Mark Rylance, Twelfth Night — Rylance had audiences howling at his take on repressed noblewoman Olivia. A nomination seems imminent.
Brian J. Smith, The Glass Menagerie — Smith found multiple levels to explore in the role of the Gentleman Caller, and he’s bound to be rewarded with a nomination.

IN THE MIX

Left to Right:
Gabriel Ebert, Casa Valentina — As anxious Miranda, Ebert got to show off his range from panicked to giddy to devastated. A nomination for this Tony winner is certainly possible.
Peter Maloney, Outside Mullingar — Maloney's Tony Reilly was both ruthless and tender, and the actor had a moving death scene to boot. He could snag a nom.
Jim Norton, Of Mice and Men — As injured ranch handyman Candy, Tony winner Norton made his day-dreaming, suffering character perfectly heart-wrenching. Surely, nominators will keep him in mind.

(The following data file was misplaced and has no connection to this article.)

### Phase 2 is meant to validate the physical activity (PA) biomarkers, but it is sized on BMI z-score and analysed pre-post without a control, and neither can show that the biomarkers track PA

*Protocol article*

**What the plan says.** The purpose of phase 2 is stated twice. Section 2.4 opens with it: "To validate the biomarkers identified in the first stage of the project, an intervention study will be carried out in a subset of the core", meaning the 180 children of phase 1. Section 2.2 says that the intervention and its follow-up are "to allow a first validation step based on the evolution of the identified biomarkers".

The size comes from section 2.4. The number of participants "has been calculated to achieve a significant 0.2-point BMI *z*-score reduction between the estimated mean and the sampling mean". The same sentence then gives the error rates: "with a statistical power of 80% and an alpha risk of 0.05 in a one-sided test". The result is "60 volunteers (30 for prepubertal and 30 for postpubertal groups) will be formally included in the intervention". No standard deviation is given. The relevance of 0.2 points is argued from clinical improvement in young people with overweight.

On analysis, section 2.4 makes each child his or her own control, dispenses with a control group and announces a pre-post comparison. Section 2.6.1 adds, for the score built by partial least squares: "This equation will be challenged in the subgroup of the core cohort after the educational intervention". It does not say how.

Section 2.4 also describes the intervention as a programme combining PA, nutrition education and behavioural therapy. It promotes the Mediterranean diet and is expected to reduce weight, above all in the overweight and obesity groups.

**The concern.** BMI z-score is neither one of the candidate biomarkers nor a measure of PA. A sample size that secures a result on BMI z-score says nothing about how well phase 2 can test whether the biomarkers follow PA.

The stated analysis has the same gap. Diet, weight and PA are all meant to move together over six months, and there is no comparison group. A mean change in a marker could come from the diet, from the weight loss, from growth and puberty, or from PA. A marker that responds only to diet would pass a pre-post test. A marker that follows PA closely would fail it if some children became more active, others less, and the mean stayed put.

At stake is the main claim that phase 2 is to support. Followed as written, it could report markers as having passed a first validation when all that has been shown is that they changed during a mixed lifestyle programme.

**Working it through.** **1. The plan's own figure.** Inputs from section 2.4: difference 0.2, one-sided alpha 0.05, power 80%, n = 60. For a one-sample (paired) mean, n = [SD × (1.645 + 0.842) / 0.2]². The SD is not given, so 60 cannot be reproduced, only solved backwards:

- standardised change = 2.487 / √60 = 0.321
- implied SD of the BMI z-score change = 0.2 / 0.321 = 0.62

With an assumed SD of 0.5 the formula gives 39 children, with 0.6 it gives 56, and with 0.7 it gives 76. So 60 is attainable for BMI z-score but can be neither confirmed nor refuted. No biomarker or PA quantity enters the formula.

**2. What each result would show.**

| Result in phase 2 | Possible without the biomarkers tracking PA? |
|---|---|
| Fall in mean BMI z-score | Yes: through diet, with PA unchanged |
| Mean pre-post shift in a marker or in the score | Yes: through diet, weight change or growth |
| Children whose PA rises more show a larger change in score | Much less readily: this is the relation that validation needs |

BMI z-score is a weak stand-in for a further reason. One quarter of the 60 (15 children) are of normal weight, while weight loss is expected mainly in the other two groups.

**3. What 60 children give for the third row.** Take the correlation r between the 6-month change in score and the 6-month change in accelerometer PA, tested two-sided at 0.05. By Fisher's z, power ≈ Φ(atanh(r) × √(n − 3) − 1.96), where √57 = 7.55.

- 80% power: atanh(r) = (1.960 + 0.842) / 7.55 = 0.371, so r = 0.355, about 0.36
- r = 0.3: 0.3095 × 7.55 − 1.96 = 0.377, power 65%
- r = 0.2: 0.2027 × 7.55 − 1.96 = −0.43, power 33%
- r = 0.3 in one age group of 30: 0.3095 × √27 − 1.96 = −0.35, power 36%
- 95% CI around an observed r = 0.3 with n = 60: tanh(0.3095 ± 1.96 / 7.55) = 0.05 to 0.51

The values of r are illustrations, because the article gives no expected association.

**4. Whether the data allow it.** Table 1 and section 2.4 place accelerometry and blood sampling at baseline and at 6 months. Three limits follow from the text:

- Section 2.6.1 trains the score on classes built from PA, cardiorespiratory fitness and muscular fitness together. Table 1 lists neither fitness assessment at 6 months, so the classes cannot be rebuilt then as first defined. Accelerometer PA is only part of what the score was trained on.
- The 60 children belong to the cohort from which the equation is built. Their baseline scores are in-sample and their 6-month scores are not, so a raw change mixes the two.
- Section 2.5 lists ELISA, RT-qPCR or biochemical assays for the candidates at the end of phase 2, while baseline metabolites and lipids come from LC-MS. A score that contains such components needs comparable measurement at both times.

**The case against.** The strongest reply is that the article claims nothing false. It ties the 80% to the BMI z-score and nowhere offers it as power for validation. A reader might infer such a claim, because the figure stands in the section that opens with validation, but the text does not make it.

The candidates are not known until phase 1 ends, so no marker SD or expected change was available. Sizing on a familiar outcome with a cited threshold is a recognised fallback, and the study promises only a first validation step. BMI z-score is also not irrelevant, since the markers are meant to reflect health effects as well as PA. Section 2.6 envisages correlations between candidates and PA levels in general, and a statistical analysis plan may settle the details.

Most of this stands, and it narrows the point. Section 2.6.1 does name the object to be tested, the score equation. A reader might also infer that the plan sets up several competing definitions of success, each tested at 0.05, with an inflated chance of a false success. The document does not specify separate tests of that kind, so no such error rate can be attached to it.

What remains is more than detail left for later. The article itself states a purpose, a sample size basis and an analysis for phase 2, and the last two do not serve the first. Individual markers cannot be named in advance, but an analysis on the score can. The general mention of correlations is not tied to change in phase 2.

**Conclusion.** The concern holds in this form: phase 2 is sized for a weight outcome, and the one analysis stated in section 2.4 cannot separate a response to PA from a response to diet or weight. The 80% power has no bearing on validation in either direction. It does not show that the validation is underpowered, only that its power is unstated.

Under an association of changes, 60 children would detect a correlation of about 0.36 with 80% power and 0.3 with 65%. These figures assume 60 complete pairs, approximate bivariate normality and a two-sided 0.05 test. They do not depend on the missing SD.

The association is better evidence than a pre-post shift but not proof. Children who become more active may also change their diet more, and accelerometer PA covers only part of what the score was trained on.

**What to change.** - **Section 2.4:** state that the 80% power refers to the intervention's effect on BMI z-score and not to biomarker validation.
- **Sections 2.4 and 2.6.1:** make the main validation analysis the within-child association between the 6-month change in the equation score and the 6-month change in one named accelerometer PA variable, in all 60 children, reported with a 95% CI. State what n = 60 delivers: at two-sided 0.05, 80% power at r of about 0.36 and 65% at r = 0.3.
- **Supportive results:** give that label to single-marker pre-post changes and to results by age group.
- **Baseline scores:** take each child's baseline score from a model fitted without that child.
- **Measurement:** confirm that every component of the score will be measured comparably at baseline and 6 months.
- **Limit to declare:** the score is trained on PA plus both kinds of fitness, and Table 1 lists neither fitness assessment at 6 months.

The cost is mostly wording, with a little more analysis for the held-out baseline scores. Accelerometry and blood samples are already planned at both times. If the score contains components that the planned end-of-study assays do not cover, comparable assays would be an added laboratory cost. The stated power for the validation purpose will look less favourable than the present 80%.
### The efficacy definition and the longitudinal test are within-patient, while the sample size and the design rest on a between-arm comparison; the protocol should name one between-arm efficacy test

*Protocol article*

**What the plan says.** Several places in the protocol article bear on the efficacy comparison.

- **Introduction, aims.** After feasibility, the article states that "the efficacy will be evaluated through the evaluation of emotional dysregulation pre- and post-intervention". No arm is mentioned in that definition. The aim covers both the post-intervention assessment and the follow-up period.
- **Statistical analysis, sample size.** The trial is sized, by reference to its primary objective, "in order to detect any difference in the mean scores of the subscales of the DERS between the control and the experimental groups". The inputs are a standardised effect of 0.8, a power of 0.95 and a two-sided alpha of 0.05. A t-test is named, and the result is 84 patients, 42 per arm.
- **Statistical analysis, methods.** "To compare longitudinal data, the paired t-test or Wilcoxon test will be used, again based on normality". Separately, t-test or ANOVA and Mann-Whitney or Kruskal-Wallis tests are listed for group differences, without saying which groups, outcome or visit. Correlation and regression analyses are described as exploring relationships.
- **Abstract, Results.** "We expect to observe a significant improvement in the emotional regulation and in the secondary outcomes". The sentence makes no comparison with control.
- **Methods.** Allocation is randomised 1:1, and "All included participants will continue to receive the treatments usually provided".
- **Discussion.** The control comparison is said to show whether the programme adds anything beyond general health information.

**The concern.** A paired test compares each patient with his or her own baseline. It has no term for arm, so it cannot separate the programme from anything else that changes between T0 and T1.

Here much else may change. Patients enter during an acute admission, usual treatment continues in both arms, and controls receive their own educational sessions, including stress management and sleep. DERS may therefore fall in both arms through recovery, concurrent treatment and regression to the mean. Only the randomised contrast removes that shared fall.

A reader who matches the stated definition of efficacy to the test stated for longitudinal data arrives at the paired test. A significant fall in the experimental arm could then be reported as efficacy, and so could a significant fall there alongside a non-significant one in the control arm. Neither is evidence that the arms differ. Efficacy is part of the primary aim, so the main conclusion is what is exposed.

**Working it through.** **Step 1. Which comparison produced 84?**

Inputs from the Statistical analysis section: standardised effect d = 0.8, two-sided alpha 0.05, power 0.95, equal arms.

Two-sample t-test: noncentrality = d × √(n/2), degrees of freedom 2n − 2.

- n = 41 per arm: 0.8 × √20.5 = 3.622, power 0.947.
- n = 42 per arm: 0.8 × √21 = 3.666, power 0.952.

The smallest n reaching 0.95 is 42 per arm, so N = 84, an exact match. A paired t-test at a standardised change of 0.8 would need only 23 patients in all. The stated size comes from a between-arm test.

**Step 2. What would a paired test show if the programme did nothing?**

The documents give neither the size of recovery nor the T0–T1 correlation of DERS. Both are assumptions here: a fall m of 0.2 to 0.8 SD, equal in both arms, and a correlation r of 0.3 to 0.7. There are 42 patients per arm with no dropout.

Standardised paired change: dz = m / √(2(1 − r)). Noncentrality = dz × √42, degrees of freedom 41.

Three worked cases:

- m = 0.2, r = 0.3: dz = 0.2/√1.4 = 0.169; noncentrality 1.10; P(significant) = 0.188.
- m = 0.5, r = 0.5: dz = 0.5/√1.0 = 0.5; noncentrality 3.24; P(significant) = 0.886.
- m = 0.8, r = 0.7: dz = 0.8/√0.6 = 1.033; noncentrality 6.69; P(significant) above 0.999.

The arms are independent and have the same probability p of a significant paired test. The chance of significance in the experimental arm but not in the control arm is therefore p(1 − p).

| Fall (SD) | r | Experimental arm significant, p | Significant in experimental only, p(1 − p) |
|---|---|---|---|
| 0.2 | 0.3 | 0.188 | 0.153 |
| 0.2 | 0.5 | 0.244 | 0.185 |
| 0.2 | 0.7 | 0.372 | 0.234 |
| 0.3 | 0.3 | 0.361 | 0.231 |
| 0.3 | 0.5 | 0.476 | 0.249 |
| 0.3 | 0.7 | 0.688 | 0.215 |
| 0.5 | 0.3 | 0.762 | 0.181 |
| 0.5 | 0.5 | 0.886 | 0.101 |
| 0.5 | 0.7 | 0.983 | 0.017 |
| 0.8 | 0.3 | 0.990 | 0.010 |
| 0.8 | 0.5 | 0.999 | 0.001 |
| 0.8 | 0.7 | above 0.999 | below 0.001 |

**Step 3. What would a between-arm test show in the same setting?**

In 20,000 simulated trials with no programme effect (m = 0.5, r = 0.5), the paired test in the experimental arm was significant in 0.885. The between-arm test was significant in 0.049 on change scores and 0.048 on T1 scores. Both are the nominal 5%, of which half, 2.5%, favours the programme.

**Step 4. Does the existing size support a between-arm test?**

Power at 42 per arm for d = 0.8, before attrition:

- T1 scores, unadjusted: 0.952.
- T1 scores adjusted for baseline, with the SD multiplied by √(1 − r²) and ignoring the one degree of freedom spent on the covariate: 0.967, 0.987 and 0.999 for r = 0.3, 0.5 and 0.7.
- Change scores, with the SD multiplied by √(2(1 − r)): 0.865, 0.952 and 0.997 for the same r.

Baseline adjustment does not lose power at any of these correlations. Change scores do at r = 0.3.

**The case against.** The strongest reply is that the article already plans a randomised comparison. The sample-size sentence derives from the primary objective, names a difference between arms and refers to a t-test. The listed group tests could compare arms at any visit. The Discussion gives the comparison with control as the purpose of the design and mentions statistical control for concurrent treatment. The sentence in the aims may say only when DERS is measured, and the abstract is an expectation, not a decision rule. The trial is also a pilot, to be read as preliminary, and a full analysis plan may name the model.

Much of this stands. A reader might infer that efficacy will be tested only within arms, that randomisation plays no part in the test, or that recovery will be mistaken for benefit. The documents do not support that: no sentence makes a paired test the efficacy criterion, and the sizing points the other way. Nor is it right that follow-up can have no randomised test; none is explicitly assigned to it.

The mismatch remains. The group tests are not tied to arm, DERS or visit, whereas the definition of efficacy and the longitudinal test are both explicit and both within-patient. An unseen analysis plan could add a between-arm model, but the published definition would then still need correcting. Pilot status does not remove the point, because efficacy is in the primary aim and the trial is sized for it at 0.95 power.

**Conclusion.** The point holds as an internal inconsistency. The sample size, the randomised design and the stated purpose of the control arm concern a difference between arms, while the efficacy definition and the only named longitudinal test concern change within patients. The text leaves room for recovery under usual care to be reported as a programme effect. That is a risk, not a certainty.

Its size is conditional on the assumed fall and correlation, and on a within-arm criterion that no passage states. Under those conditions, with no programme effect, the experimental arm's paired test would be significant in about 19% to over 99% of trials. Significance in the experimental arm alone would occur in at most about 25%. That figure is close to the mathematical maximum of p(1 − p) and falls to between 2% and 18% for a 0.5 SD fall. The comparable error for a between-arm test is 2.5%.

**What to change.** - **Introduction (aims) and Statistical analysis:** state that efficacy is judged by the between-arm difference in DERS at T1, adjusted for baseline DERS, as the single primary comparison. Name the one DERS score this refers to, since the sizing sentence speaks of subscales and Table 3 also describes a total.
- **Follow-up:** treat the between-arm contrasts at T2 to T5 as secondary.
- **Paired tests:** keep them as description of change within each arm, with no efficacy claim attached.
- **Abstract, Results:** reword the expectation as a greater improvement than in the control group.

BROADWAY.COM SHOUTOUT

Paul Chahidi, Twelfth Night — Was Maria, Olivia's lady-in-waiting, always this smirky and fun? Chahidi milked every moment and we lapped it up. Dear nominators, please, please, please remember this priceless performance!

ALSO POSSIBLE
Billy Crudup, No Man's Land/Waiting for Godot; Brandon J. Dirden, All the Way; Stephen Fry, Twelfth Night; Shuler Hensley, No Man's Land/Waiting for Godot; Alessandro Nivola, The Winslow Boy; Tom McGowan, Casa Vantina; John McMartin, All the Way; Patrick Page, Casa Valentina; Bobby Steggert, Mothers and Sons




BEST FEATURED ACTRESS IN A PLAY

FRONTRUNNERS

Left to Right: